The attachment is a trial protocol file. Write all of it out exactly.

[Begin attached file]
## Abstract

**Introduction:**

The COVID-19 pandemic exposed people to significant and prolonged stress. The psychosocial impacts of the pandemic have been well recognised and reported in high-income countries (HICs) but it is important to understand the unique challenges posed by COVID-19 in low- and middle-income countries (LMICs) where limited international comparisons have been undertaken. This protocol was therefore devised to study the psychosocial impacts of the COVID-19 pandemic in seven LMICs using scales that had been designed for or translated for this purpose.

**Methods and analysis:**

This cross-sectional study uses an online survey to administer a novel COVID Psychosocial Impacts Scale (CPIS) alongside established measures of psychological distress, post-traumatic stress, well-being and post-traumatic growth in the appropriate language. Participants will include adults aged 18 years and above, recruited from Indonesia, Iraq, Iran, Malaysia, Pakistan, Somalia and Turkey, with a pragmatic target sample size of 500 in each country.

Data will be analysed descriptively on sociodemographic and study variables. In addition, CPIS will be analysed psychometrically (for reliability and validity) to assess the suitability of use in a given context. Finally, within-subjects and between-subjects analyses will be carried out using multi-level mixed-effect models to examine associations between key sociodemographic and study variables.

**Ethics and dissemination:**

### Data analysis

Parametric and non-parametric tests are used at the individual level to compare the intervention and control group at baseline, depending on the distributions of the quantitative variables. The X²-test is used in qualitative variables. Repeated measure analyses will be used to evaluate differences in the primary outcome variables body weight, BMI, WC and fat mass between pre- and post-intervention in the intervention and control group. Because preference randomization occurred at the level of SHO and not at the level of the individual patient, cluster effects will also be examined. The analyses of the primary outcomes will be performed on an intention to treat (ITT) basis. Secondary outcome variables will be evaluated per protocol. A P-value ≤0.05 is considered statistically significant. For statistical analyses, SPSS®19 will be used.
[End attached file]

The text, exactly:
## Abstract

**Introduction:**

The COVID-19 pandemic exposed people to significant and prolonged stress. The psychosocial impacts of the pandemic have been well recognised and reported in high-income countries (HICs) but it is important to understand the unique challenges posed by COVID-19 in low- and middle-income countries (LMICs) where limited international comparisons have been undertaken. This protocol was therefore devised to study the psychosocial impacts of the COVID-19 pandemic in seven LMICs using scales that had been designed for or translated for this purpose.

**Methods and analysis:**

This cross-sectional study uses an online survey to administer a novel COVID Psychosocial Impacts Scale (CPIS) alongside established measures of psychological distress, post-traumatic stress, well-being and post-traumatic growth in the appropriate language. Participants will include adults aged 18 years and above, recruited from Indonesia, Iraq, Iran, Malaysia, Pakistan, Somalia and Turkey, with a pragmatic target sample size of 500 in each country.

Data will be analysed descriptively on sociodemographic and study variables. In addition, CPIS will be analysed psychometrically (for reliability and validity) to assess the suitability of use in a given context. Finally, within-subjects and between-subjects analyses will be carried out using multi-level mixed-effect models to examine associations between key sociodemographic and study variables.

**Ethics and dissemination:**

### Data analysis

Parametric and non-parametric tests are used at the individual level to compare the intervention and control group at baseline, depending on the distributions of the quantitative variables. The X²-test is used in qualitative variables. Repeated measure analyses will be used to evaluate differences in the primary outcome variables body weight, BMI, WC and fat mass between pre- and post-intervention in the intervention and control group. Because preference randomization occurred at the level of SHO and not at the level of the individual patient, cluster effects will also be examined. The analyses of the primary outcomes will be performed on an intention to treat (ITT) basis. Secondary outcome variables will be evaluated per protocol. A P-value ≤0.05 is considered statistically significant. For statistical analyses, SPSS®19 will be used.